Article

Mammalian Genome

, 20:720

First online:

Genetic loci that regulate healing and regeneration in LG/J and SM/J mice

  • Elizabeth P. BlankenhornAffiliated withDepartment of Microbiology and Immunology, Drexel University College of Medicine Email author 
  • , Gregory BryanAffiliated withDepartment of Microbiology and Immunology, Drexel University College of Medicine
  • , Andrew V. KossenkovAffiliated withThe Wistar Institute
  • , Lise Desquenne ClarkAffiliated withThe Wistar Institute
  • , Xiang-Ming ZhangAffiliated withThe Wistar Institute
  • , Celia ChangAffiliated withThe Wistar Institute
  • , Wenhwai HorngAffiliated withThe Wistar Institute
  • , L. Susan PletscherAffiliated withDepartment of Anatomy and Neurobiology, Washington University School of Medicine
  • , James M. CheverudAffiliated withDepartment of Anatomy and Neurobiology, Washington University School of Medicine
    • , Louise C. ShoweAffiliated withThe Wistar Institute
    • , Ellen Heber-KatzAffiliated withThe Wistar Institute Email author 

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Abstract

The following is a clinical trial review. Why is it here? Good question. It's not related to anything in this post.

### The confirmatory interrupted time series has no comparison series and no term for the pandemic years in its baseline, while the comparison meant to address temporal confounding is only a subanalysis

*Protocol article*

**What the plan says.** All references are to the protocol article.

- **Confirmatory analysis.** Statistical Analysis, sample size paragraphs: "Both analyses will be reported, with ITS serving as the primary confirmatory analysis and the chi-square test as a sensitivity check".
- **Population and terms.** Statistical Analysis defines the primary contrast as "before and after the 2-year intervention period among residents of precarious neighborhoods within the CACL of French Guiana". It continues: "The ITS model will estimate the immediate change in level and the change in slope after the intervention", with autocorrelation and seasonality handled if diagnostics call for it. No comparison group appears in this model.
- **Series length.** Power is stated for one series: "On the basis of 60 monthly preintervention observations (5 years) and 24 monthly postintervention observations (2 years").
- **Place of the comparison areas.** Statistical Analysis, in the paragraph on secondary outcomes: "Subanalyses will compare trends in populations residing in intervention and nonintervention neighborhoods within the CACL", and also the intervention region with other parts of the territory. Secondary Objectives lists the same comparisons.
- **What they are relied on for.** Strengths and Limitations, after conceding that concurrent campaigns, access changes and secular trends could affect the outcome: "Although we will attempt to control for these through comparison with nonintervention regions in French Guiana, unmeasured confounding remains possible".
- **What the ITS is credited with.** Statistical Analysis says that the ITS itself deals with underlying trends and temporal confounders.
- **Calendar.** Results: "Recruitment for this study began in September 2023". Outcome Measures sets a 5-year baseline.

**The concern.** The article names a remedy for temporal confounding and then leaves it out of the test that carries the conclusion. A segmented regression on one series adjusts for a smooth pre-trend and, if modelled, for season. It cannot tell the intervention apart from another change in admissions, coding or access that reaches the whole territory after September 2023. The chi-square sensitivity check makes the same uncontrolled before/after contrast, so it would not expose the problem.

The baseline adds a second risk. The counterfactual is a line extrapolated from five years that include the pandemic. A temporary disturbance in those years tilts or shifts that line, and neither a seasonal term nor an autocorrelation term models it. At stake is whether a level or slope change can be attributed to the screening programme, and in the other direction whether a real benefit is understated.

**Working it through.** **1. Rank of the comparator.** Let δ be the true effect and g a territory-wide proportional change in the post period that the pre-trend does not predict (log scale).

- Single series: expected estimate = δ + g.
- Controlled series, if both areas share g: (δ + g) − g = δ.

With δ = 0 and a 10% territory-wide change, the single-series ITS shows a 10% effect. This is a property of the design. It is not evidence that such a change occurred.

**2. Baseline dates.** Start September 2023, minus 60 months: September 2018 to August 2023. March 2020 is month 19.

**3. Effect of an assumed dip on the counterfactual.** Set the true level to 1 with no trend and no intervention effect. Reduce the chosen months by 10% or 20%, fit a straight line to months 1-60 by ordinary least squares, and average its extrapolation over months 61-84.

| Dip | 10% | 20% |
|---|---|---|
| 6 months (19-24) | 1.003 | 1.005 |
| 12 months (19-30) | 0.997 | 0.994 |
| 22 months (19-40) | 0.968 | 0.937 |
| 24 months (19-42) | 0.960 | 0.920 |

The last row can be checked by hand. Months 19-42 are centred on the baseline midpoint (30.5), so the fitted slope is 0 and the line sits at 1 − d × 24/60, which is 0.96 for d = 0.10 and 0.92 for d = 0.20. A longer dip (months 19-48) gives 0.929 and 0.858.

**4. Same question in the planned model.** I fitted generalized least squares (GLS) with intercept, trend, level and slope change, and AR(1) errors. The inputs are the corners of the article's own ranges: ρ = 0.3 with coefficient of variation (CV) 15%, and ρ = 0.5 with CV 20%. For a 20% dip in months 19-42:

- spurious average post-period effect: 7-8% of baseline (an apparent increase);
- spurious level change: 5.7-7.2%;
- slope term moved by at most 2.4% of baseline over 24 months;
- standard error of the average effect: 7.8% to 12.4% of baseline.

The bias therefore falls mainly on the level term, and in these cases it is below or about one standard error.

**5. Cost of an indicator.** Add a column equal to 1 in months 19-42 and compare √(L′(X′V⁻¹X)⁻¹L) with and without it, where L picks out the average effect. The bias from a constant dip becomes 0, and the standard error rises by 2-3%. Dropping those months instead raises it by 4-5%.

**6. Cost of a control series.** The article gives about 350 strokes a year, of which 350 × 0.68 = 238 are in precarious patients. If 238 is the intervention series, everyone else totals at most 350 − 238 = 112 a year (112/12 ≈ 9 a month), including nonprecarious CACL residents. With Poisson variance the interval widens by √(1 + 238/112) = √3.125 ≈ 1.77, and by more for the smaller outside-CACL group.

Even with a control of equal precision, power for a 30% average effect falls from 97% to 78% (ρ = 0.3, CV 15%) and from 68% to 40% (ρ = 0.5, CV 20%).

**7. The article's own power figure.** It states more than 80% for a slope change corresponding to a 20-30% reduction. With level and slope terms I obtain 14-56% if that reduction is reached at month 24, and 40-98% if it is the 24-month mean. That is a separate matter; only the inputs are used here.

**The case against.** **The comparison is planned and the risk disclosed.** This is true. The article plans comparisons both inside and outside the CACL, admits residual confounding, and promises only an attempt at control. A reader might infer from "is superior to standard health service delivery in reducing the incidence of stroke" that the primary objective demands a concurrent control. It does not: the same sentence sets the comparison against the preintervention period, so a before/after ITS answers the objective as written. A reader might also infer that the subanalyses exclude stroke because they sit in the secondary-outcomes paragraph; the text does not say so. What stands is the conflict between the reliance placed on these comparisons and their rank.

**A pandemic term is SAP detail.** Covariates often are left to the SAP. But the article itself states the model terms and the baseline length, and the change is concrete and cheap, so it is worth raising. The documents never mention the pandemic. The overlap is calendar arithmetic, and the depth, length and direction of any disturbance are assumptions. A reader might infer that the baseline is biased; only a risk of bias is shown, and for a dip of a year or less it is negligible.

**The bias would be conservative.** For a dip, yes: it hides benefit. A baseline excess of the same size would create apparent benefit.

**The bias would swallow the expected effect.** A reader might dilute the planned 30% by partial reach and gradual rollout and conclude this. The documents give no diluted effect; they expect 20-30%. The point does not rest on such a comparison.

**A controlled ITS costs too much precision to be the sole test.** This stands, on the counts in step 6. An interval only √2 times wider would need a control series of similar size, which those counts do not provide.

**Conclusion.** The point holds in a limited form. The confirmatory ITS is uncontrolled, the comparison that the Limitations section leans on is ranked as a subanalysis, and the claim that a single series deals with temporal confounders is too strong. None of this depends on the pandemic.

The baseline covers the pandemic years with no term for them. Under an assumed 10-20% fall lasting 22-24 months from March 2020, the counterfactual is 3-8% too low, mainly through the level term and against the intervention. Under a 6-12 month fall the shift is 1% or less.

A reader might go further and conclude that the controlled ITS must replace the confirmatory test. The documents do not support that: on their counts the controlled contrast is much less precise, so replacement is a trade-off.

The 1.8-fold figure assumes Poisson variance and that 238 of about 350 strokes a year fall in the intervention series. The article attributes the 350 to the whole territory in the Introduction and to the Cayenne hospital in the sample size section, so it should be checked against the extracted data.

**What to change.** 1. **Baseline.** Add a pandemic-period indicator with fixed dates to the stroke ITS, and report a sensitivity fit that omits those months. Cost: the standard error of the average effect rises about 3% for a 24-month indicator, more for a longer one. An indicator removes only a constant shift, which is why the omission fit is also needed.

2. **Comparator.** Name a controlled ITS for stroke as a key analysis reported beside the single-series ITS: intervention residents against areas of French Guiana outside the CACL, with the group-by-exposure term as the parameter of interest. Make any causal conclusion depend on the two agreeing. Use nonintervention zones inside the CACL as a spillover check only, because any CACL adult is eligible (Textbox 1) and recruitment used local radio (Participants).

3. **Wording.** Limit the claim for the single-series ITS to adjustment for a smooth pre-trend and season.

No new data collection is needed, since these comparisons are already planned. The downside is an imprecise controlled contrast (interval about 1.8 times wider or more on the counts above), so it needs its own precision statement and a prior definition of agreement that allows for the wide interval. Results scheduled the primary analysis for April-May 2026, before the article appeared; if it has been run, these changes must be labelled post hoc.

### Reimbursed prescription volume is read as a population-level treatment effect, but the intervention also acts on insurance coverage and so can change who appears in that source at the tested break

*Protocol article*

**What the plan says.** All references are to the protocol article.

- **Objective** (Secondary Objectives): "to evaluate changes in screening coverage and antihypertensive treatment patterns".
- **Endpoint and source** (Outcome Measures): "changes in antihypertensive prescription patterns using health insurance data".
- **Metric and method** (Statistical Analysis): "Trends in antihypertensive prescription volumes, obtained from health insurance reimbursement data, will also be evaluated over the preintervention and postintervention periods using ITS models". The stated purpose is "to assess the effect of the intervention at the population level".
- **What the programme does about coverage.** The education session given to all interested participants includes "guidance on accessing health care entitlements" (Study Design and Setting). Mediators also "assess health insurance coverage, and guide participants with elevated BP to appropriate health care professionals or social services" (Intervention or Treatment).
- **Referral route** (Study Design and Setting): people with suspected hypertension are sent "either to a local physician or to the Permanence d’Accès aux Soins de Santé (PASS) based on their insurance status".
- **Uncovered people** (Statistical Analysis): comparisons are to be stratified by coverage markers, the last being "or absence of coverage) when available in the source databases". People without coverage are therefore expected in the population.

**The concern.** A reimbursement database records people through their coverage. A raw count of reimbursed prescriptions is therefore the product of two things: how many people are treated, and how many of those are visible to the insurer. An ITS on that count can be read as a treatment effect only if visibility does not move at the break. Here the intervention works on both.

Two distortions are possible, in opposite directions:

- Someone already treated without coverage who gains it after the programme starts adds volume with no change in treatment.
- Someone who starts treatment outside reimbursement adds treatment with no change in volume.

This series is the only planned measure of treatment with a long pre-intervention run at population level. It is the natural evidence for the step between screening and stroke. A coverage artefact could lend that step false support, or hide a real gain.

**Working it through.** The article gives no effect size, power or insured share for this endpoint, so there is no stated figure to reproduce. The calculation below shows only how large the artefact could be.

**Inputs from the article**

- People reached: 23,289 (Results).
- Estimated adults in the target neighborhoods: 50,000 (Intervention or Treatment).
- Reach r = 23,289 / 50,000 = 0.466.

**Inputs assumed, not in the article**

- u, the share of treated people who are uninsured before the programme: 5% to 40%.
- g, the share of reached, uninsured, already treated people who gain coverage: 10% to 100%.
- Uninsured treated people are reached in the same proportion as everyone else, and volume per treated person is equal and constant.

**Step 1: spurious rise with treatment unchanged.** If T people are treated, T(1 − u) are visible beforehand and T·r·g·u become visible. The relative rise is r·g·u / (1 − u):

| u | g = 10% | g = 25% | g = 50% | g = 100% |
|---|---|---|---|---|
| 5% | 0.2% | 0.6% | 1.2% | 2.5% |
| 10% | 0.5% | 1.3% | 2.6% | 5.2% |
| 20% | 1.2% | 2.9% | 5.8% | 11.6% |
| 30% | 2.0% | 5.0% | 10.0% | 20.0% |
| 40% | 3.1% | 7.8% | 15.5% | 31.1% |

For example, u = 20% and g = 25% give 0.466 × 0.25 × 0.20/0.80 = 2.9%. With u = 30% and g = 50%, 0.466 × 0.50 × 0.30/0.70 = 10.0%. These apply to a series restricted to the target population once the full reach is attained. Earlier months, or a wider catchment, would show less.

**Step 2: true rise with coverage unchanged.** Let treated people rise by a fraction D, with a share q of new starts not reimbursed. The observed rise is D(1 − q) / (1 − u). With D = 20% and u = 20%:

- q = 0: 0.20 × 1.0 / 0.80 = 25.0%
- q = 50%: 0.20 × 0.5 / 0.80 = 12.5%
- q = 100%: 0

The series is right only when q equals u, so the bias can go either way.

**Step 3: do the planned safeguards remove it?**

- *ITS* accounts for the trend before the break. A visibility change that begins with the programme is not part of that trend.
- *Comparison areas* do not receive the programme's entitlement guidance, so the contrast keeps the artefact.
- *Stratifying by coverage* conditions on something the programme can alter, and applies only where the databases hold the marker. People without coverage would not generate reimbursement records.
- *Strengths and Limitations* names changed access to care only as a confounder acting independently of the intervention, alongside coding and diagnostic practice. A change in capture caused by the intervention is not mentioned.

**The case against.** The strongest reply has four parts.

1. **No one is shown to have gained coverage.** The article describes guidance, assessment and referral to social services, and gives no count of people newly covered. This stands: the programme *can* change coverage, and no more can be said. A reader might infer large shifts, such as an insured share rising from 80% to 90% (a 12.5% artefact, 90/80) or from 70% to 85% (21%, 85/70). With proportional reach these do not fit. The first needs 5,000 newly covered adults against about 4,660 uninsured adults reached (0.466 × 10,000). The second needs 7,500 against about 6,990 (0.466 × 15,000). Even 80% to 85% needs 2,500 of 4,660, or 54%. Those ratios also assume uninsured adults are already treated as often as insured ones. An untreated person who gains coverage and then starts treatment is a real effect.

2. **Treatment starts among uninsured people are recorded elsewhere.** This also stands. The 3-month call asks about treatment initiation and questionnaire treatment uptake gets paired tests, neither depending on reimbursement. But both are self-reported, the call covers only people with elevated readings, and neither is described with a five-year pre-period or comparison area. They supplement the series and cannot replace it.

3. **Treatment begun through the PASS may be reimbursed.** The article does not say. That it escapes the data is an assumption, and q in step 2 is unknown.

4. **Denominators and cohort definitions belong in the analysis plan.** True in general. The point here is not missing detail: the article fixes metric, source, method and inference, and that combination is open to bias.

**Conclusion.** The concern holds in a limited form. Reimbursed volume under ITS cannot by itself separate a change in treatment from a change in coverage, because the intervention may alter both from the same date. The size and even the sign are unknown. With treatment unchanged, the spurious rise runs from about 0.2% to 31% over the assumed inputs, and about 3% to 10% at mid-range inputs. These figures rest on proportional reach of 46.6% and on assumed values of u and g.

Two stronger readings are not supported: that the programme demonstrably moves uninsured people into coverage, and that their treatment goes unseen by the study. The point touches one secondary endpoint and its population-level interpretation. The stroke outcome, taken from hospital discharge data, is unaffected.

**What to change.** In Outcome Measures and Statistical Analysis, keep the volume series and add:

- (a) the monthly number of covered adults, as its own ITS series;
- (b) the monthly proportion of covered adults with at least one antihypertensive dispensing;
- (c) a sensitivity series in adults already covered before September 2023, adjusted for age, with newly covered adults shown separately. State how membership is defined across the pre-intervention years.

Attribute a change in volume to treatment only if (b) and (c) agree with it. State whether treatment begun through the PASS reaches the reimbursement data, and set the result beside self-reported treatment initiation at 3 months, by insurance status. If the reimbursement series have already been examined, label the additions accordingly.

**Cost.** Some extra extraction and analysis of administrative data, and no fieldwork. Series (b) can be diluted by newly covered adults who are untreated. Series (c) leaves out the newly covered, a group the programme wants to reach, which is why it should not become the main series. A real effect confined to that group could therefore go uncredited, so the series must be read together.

MRL mice display unusual healing properties. When MRL ear pinnae are hole punched, the holes close completely without scarring, with regrowth of cartilage and reappearance of both hair follicles and sebaceous glands. Studies using (MRL/lpr × C57BL/6)F2 and backcross mice first showed that this phenomenon was genetically determined and that multiple loci contributed to this quantitative trait. The lpr mutation itself, however, was not one of them. In the present study we examined the genetic basis of healing in the Large (LG/J) mouse strain, a parent of the MRL mouse and a strain that shows the same healing phenotype. LG/J mice were crossed with Small (SM/J) mice and the F2 population was scored for healing and their genotypes determined at more than 200 polymorphic markers. As we previously observed for MRL and (MRL × B6)F2 mice, the wound-healing phenotype was sexually dimorphic, with female mice healing more quickly and more completely than male mice. We found quantitative trait loci (QTLs) on chromosomes (Chrs) 9, 10, 11, and 15. The heal QTLs on Chrs 11 and 15 were linked to differential healing primarily in male animals, whereas QTLs on Chrs 9 and 10 were not sexually dimorphic. A comparison of loci identified in previous crosses with those in the present report using LG/J × SM/J showed that loci on Chrs 9, 11, and 15 colocalized with those seen in previous MRL crosses, whereas the locus on Chr 10 was not seen before and is contributed by SM/J.